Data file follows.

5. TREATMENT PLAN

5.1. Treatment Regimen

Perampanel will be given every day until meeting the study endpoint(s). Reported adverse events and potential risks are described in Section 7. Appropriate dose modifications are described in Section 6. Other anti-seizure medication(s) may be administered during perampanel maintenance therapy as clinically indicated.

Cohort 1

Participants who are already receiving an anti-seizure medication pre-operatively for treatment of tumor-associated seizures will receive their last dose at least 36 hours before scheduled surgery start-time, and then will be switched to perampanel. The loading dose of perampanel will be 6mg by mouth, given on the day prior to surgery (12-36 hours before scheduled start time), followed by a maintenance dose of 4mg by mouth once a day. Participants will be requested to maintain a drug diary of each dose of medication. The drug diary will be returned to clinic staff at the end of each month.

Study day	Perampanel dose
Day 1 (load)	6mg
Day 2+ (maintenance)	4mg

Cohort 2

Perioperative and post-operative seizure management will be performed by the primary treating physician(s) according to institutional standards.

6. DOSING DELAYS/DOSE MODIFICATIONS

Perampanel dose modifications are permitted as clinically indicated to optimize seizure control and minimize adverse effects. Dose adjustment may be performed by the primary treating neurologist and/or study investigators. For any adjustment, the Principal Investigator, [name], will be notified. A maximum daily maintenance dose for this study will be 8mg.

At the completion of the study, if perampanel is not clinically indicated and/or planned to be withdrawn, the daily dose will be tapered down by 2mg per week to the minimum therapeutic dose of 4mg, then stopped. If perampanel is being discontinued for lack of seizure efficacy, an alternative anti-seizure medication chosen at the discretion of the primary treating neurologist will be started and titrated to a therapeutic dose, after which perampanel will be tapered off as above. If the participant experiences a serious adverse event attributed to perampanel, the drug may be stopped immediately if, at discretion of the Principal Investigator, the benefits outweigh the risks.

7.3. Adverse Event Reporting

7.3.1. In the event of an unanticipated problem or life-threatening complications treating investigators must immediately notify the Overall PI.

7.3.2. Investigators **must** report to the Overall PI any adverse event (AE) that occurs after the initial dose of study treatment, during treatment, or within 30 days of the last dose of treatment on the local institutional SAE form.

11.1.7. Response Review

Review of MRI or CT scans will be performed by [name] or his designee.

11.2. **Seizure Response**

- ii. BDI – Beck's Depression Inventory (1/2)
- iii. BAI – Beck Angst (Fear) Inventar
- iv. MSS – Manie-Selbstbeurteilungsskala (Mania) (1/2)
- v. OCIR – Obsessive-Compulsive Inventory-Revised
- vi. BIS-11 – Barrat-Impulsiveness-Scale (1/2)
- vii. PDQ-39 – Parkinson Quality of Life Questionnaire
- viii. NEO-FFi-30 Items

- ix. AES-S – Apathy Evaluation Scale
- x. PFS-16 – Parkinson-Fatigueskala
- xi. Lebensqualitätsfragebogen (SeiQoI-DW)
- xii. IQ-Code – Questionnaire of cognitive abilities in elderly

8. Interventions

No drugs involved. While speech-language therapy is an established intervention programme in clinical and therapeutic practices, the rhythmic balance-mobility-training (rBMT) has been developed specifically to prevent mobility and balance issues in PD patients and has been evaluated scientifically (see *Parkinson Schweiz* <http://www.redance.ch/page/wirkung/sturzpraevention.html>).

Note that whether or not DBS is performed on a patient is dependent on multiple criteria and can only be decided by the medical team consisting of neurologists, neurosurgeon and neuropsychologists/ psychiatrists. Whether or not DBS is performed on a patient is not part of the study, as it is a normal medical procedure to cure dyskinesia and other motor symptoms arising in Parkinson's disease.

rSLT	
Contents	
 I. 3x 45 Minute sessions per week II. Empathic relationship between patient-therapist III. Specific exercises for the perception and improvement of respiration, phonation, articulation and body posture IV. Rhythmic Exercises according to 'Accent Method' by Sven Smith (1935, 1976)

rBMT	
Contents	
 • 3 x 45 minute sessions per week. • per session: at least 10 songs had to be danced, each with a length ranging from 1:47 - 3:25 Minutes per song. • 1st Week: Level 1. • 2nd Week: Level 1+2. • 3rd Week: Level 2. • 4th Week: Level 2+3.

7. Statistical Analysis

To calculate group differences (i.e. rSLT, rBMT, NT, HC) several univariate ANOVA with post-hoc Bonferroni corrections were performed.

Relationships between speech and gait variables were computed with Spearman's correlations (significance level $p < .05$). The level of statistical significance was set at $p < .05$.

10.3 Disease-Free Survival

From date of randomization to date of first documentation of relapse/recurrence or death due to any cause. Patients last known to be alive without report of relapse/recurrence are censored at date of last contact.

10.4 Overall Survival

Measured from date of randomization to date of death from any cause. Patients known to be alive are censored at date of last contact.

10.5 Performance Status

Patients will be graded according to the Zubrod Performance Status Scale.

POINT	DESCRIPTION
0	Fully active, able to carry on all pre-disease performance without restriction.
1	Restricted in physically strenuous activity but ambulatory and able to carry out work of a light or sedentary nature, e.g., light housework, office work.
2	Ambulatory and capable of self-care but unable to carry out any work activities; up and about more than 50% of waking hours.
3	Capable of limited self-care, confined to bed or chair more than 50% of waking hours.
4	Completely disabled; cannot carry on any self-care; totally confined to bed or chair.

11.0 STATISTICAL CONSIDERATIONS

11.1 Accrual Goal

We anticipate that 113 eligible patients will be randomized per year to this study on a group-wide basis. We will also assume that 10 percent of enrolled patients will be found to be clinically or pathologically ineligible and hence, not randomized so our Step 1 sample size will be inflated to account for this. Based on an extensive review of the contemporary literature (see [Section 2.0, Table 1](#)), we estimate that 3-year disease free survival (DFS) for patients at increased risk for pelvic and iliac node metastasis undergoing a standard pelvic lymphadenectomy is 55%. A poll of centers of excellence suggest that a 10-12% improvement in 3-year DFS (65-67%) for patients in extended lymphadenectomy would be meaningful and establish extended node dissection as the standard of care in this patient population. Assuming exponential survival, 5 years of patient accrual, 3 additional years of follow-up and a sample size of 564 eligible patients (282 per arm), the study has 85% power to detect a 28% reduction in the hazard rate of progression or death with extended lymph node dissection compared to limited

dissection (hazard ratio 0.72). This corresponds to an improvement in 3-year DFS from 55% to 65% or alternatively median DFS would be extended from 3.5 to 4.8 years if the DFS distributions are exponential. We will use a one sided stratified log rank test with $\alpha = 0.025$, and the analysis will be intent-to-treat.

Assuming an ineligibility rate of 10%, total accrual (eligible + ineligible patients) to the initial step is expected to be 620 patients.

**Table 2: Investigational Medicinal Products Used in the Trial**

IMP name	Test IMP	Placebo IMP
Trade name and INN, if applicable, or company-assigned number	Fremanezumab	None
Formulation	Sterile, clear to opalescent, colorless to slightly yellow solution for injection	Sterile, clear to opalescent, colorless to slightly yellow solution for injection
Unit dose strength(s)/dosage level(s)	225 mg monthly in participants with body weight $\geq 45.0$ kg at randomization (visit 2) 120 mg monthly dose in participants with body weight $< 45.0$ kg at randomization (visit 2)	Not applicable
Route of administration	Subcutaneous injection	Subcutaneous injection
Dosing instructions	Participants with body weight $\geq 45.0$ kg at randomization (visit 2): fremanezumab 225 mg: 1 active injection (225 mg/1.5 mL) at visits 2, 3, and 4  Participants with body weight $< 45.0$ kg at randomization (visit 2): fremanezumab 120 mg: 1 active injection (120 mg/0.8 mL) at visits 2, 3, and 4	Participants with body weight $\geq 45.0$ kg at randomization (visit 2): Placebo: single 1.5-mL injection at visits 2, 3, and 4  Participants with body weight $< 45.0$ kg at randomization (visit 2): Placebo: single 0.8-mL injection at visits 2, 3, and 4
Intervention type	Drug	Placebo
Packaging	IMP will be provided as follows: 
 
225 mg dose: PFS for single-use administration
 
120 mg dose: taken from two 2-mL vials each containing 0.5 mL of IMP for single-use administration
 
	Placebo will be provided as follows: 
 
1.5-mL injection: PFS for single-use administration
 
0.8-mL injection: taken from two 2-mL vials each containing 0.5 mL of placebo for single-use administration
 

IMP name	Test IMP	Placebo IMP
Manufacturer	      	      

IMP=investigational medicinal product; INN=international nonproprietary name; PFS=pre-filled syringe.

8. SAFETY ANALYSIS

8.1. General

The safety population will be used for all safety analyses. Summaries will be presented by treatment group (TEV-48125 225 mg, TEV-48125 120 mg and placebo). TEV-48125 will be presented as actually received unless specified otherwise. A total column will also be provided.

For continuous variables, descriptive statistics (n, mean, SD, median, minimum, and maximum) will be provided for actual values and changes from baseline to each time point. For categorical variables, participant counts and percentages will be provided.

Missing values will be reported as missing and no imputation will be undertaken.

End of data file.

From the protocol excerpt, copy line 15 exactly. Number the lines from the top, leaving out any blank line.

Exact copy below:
7.3.1. In the event of an unanticipated problem or life-threatening complications treating investigators must immediately notify the Overall PI.